Date: 28 September 2015

XpertHR confirms pay awards firmly settled at 2%

Employers are awarding across-the-board pay increases of just 2% to their staff, according to data (released last Friday) by pay analysts at XpertHR.

The survey of more than 1,000 settlements (XpertHR’s largest sample of pay awards ever) shows that pay awards have now been at the same level for the best part of three years. And rarely is one pay increase so popular – 28% of pay awards over the past year are worth exactly 2%.

Data for the 12 months to the end of August 2015 shows that there are winners and losers among the sample. In the private sector the figure recorded is also 2%, whereas in the public sector it falls to 1.6% – and this latter figure has been boosted by a number of pay awards where a higher amount was paid to the lowest earners. A quarter (26%) of pay awards in the public sector were worth just 1%.
Although the 2% whole economy median pay award compares favourably with inflation (against both RPI inflation at 1.1% in August 2015 and CPI at nil), the research shows that for a third consecutive year employers have not increased the amount by which they enhance employees’ pay.

One piece of good news from the research is that the proportion of pay settlements resulting in a freeze has fallen, and now stands at 7.6% – not far off the long-run average of around 5% of pay deals in any one year.

Other key findings from XpertHR’s analysis of pay awards effective in the 12 months to the end of August 2015 include the following:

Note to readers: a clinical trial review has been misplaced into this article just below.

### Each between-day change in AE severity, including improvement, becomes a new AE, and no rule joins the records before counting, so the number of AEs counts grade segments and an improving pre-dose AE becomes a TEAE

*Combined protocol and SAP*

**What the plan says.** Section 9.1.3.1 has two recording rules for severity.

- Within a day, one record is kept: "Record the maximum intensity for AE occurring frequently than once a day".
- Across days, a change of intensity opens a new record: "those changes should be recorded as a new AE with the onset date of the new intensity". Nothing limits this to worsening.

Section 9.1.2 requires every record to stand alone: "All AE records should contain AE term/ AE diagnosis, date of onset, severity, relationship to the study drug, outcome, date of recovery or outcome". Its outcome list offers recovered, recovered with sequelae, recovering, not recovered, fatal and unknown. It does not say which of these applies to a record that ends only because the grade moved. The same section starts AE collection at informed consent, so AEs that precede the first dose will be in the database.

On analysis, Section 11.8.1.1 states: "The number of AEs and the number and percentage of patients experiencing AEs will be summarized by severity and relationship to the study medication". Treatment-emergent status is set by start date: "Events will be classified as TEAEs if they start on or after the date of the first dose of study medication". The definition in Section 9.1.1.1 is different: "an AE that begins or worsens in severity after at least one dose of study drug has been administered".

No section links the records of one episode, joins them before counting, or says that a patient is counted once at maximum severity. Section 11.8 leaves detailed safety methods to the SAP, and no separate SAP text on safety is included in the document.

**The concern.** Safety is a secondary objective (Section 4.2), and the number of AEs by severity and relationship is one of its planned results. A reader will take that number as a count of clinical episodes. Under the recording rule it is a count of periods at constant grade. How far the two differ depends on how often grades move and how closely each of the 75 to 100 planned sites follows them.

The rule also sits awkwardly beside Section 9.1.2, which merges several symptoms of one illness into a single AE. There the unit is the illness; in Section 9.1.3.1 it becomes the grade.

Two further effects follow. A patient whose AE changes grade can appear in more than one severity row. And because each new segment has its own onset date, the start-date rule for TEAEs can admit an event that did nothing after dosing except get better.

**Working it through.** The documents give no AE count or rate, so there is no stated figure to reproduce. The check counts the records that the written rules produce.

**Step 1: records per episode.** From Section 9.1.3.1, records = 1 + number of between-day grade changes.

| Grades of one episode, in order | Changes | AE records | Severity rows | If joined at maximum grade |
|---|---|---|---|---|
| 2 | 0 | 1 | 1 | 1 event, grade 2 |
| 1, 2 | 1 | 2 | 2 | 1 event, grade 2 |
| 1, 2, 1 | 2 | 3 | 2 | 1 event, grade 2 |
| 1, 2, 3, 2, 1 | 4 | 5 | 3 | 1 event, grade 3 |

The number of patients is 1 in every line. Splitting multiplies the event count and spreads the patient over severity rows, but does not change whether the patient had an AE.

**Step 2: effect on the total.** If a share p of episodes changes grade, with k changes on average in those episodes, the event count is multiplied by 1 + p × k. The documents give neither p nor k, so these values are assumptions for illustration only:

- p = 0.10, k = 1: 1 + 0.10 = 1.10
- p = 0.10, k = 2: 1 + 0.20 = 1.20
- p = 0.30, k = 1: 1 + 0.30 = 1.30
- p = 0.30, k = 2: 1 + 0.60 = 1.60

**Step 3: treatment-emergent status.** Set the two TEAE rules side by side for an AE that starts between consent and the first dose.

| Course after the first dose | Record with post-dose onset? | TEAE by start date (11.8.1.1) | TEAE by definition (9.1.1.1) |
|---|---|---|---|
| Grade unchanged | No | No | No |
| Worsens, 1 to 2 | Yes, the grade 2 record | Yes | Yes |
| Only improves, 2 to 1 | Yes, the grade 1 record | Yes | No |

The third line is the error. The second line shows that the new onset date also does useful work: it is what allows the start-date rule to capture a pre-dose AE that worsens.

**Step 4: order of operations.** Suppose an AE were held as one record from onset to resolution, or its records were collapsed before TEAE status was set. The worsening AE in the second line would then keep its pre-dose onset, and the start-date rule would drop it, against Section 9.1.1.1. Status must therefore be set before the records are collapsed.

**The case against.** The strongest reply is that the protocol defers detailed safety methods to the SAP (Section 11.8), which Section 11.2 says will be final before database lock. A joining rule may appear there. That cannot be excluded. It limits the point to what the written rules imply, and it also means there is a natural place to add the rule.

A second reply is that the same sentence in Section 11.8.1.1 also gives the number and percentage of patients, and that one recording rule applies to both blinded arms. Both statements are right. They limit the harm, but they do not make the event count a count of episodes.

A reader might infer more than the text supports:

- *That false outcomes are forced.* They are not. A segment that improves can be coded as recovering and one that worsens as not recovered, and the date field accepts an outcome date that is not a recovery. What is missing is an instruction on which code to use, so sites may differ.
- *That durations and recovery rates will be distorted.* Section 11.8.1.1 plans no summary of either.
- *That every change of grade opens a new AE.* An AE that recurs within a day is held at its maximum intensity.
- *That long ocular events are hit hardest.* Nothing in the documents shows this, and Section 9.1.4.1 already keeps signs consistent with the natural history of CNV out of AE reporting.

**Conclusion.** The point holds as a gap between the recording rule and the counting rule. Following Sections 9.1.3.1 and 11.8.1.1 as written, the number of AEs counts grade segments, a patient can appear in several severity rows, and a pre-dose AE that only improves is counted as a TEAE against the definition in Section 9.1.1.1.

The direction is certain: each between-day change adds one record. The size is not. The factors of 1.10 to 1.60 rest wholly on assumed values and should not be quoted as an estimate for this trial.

• Deals settle close to the median – the middle half of pay awards are worth between 1.5% and 2.5%.
• Few high pay deals – just 6.5% of settlements paid increases of more than 3%, and several of these were as a result of weighting towards the lowest paid.
• Lower pay awards for many – four pay awards in 10 (38.9%) were lower than the same group of employees received at their previous review, with just three in 10 (29.5%) higher.
• Sectors converge – the median pay award in both the manufacturing-and-production sector, and services, sits at 2%.

XpertHR’s rolling quarterly data also shows a median 2% pay award in the three months to the end of August 2015.

XpertHR Pay and Benefits editor Sheila Attwood said:
“Our data clearly shows that employers are awarding the same across-the-board pay rises as a year ago, and the year before that. Although the economy is now growing, employers are not responding by awarding higher pay increases to employees.”


Note to editors
• Press inquiries to Sheila Attwood,, tel 0208 652 2251
• XpertHR has collected details of 1,197 basic pay awards effective in the 12 months to the end of August 2015 that provide an identifiable increase in the lowest adult rate of pay. These cover the pay awards of more than 6.3 million employees. A further 365 pay awards based on a measure of employee performance have also been recorded by XpertHR over the analysis period.
• All XpertHR press releases can be viewed here. The next press release on pay settlement trends will be released on 23 October 2015, when we will reveal the results of our survey of pay rise forecasts for 2016.
XpertHR is the UK’s most comprehensive online source of legal compliance, good practice and benchmarking information made available to HR professionals as a single subscription service.
The median increase by number of pay reviews is the midpoint in the total spread of basic pay awards – i.e. the percentage at which half the pay reviews are at the same or higher value and half are at the same or lower value.

The basic pay award measured is the annualised percentage increase received by the lowest adult grade. It excludes any additional payments over and above the basic rise such as bonuses, consolidation, increments and performance-related pay.

XpertHR offers detailed statistics and analysis of pay settlements across the UK. The research is based on the largest sample of pay deals collected in the UK – XpertHR collects details of pay settlements for around 1,600 employee groups each year. Its database contains more than 38,000 pay settlements dating back to 1984.

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